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In La Union, farmers let tourists pick grapes

LA UNION, Philippines – Clobbered by liberalization, grape farmers in the beach town of Bauang, La Union, have resorted to following the gimmick of upland strawberry farmers – they let tourists do the picking.

Even during the rainy season, you would see signs like “Grape Picking” in Barangay Urayong or men in motorcycles willing to bring you off-road for some purple adventure.

Sonny Acosta, owner of Acosta Farms, said tourists wouldn’t mind shelling out P300 per kilo as long as they do the picking themselves.

 

He said that during the weekends, he can sell as much as 100 kilos of red cardinal grapes.

 

He said that he was working as a bus conductor when he was egged by his uncle, Avelino Lomboy, to go into grape production. He and his brother, Conrado, divided their tobacco farm and followed suit.

FRUITS OF LABOR. Grape farmer Sonny  Bauang, shows his fresh grapes and local wines produced from them. Photo by Mau Victa

FRUITS OF LABOR. Grape farmer Sonny Bauang, shows his fresh grapes and local wines produced from them.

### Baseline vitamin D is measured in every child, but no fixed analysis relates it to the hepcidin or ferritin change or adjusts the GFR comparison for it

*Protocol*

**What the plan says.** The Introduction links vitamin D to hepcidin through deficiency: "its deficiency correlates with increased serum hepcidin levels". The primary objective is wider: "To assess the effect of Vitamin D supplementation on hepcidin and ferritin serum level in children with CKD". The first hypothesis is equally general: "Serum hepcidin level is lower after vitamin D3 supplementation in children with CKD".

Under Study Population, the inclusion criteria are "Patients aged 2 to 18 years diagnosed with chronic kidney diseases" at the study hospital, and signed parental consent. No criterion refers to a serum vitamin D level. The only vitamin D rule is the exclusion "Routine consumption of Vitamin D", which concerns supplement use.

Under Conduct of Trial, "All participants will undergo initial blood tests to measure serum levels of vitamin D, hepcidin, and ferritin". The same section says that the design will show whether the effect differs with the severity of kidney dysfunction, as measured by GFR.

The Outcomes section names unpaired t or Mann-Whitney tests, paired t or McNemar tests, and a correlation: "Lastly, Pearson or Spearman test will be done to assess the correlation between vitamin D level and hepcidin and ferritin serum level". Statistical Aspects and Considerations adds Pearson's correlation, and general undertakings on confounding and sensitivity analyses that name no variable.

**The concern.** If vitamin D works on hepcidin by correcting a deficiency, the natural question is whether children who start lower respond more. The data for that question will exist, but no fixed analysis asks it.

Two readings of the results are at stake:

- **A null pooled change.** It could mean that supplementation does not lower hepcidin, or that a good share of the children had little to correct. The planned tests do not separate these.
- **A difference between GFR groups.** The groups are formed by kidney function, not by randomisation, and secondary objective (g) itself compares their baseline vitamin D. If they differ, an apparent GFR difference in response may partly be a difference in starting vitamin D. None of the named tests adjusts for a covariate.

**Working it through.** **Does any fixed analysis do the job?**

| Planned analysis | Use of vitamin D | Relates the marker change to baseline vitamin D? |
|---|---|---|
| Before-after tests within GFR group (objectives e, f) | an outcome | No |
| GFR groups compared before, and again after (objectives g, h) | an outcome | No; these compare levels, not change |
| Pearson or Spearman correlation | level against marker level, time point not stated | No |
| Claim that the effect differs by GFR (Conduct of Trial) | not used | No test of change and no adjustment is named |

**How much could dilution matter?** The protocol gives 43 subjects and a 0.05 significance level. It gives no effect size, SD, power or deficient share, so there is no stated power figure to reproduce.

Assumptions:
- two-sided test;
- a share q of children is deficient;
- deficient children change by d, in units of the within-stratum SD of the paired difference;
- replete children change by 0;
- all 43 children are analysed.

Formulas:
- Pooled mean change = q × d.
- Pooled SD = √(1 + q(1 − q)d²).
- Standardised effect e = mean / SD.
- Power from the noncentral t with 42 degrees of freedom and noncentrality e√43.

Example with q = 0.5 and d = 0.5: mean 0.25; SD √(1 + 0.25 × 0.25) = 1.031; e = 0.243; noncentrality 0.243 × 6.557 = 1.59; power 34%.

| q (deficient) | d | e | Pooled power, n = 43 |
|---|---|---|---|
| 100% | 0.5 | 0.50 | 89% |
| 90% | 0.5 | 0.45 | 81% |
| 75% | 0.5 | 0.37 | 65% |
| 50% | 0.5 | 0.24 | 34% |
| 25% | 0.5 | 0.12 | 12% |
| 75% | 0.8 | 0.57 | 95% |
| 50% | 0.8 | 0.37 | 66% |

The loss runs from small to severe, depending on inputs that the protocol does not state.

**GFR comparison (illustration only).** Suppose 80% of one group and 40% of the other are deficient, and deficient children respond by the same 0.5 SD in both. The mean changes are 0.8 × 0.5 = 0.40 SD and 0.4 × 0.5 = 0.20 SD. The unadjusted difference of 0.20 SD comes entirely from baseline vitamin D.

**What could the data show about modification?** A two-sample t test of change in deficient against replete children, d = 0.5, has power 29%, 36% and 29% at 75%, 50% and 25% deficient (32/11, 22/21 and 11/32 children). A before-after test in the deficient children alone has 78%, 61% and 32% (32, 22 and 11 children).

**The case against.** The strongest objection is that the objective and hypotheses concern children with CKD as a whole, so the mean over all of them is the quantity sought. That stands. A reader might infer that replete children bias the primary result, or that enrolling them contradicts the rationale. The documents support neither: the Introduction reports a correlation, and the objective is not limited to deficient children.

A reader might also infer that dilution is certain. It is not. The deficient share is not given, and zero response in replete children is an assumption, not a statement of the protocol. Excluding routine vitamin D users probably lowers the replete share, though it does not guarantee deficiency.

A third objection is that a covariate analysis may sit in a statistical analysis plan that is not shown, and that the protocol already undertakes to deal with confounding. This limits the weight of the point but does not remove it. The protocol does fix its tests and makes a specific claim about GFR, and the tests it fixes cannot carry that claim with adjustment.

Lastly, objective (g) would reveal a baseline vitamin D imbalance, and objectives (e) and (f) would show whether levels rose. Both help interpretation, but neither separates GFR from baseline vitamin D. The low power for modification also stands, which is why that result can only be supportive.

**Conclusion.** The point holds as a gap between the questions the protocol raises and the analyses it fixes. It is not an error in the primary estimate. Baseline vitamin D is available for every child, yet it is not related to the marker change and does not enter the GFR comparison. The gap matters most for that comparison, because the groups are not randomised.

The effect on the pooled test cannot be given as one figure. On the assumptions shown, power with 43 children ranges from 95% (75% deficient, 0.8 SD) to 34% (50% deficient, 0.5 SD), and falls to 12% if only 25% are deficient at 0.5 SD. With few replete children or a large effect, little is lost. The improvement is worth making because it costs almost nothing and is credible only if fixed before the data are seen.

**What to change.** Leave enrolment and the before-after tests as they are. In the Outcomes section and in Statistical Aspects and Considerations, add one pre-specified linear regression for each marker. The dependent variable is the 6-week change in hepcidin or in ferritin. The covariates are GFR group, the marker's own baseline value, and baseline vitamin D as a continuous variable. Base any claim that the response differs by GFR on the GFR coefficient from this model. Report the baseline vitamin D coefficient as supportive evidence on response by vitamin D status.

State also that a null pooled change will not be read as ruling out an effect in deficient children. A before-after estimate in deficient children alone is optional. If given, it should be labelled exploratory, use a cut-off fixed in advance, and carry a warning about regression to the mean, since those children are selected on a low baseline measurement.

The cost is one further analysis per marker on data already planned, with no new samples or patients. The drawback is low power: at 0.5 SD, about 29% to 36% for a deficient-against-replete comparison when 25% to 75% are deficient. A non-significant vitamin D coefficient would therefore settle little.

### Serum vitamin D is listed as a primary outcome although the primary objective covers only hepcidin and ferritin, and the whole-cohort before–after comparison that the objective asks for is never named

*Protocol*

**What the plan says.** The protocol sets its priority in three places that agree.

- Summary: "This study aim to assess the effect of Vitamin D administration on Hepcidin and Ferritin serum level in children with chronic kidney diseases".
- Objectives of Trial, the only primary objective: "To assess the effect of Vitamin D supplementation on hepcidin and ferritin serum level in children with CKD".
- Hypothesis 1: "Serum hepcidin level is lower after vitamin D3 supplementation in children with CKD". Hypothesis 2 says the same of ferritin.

Photo by Mau Victa

 

Lomboy, whose name means "grapes" in Ilocano, is the provincial agriculturist of La Union who decided to venture into grapes – probably because of his name but surely also considering profitability.

 

He grew the red cardinal and the smaller green variety in his 20-hectare farm in Urayong and was soon the sole local producer of grapes in the country.

And then trade liberalization came in after the ouster of the Marcos regime and grape production in Bauang was trampled.

 

Lomboy Farms, now under his daughter Gracia, decided to go into grape picking, and business slowly returned. Soon, other farmers in Urayong and nearby barangays also ventured into grape production.

Acosta also went into brewing his own grape wine, although a brewer in Benguet does the brewing and bottling for him. He has also ventured into guyabano (soursop) farming and also bottles his own guyabano wine. His neighbors also went into growing dragon fruit, papaya, and mangoes. – Rappler.com 

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